Ali, Z. , Meysam, K. E. S. , Iman, A. , Aydin, B. , and Yashar, B. , 2014, “ Finite Element Method Analysis of Stress Intensity Factor in Different Edge Crack Positions and Predicting Their Correlation Using Neural Network Method,” Res. J. Recent Sci., 3(2), pp. 69–73. http://www.isca.in/rjrs/archive/v3/i2/9.ISCA-RJRS-2013-411.pdf
Sankararaman, S. , 2012, “ Uncertainty Quantification and Integration in Engineering Systems,” Ph.D. dissertation, Vanderbilt University, Nashville, TN. http://citeseerx.ist.psu.edu/viewdoc/download?doi=10.1.1.468.3529&rep=rep1&type=pdf
Bishop, C. M. , 2006, Pattern Recognition and Machine Learning, Springer, New York, Chap. 12.
Jin, R. , Chen, W. , and Simpson, T. W. , 2001, “ Comparative Studies of Metamodelling Techniques Under Multiple Modelling Criteria,” Struct. Multidiscip., 23(1), pp. 1–13. [CrossRef]
McFarland, J. M. , 2008, “ Uncertainty Analysis for Computer Simulations Through Validation and Calibration,” Ph.D. dissertation, Vanderbilt University, Nashville, TN. http://citeseerx.ist.psu.edu/viewdoc/download?doi=10.1.1.332.7234&rep=rep1&type=pdf
Maureen, C. , 1987, “ Neural Network Primer—Part I,” AI Expert, 2(12), pp. 46–52. http://dl.acm.org/citation.cfm?id=38295&CFID=962199646&CFTOKEN=91644732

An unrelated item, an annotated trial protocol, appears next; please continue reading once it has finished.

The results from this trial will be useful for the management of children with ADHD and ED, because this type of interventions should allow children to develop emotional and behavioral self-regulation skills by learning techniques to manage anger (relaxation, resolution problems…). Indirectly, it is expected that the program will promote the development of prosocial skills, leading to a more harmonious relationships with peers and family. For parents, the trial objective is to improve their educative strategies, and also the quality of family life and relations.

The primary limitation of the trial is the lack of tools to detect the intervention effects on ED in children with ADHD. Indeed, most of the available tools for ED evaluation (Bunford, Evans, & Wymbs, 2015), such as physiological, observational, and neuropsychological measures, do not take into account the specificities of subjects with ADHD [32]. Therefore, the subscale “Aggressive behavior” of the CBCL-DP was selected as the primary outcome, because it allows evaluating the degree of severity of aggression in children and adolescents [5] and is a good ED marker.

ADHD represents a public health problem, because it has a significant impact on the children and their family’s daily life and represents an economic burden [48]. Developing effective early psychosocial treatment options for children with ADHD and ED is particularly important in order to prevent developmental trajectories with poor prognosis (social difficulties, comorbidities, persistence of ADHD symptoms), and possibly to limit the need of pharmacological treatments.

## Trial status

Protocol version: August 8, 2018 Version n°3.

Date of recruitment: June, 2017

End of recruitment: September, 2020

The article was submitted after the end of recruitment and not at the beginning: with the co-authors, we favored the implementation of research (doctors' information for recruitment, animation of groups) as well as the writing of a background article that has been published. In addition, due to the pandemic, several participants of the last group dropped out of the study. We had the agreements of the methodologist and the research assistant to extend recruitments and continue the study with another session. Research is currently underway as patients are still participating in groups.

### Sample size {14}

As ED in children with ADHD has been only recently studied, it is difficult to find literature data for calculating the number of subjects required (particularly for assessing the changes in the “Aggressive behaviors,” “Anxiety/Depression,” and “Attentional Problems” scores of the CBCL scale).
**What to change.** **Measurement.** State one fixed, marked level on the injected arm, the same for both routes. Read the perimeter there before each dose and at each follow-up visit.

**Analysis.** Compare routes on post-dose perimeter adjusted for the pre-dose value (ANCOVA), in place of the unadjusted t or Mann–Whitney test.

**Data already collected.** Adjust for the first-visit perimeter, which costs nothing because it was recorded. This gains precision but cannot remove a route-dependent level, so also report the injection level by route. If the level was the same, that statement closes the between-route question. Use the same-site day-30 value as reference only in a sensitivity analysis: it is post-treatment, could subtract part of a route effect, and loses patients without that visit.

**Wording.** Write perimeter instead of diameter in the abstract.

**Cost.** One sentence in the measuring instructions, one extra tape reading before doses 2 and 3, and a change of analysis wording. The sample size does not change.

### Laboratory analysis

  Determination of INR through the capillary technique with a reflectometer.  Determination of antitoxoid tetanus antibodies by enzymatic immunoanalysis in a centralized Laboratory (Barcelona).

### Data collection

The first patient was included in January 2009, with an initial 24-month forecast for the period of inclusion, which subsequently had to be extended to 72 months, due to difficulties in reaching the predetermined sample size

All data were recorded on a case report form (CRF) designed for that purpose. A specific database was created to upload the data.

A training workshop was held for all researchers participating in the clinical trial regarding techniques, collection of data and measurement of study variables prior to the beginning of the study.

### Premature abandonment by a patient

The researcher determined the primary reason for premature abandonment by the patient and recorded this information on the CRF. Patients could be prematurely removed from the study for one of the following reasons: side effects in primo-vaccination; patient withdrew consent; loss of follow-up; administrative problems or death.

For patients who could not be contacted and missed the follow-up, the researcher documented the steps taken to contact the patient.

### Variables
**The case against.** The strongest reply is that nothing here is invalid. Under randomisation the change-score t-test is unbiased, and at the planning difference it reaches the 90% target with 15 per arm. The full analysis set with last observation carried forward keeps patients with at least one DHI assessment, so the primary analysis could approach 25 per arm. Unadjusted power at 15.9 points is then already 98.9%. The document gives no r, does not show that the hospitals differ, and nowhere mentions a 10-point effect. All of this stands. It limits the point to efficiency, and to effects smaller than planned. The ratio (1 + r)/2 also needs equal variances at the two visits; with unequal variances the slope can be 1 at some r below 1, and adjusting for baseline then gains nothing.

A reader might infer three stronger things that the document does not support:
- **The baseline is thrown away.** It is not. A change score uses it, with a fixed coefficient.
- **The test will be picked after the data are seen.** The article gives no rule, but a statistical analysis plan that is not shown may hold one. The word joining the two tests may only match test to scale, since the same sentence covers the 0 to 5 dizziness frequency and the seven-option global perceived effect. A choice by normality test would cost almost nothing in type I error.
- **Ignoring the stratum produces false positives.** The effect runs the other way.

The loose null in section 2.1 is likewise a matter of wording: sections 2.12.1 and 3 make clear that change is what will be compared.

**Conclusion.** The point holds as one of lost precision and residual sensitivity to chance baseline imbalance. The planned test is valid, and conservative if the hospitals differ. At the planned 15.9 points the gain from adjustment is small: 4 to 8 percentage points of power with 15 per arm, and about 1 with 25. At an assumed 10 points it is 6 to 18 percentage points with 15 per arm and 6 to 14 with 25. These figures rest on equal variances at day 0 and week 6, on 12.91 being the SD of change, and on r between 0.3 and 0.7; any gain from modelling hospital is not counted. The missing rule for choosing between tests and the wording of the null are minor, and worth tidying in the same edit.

Siffman, D. , 2012, The Nature of Code, Self Published, Mountain View, CA, Chap. 1.
MathWorks, 1994, “ Deep Learning,” The MathWorks, Inc., Natick, MA, accessed Mar. 14, 2017, https://www.mathworks.com/products/neural-network/features.html#deep-learning
Forrester, A. I. J. , and Keane, A. J. , 2009, “ Recent Advances in Surrogate Based Optimization,” Prog. Aerosp. Sci., 45(1–3), pp. 50–79. [CrossRef]
Gunn, S. R. , 1998, “ Support Vector Machines for Classification and Regression,” University of Southampton, Southampton, UK, Technical Report No. ISIS-1-98. http://users.ecs.soton.ac.uk/srg/publications/pdf/SVM.pdf
Smola, A. J. , and Scholkopf, B. , 2004, “ A Tutorial on Support Vector Regression,” Stat. Comput., 14(3), pp. 199–222. [CrossRef]
Tipping, M. E. , 2001, “ Sparse Bayesian Learning and the Relevance Vector Machine,” J. Mach. Learn. Res., 1, pp. 211–244. http://www.jmlr.org/papers/volume1/tipping01a/tipping01a.pdf
Ren, Q. , Zou, T. , Li, D. , Tang, D. , and Peng, Y. , 2015, “ Numerical Study on the X80 UOE Pipe Forming Process,” J. Mater. Process. Technol., 215, pp. 264–277. [CrossRef]
Newman, J. C. , and Raju, I. S. , 1979, “ Stress Intensity Factors for a Wide Range of Semi-Elliptical Surface Cracks in Finite Thickness Plates,” Eng. Fract. Mech., 11(4), pp. 817–829. [CrossRef]
ANSYS, 2017, “ Product Data Sheet: ANSYS Student Data Sheet,” ANSYS, Inc., Canonsburg, PA, accessed Mar. 14, 2017, http://www.ansys.com/Products/Academic/ANSYS-Student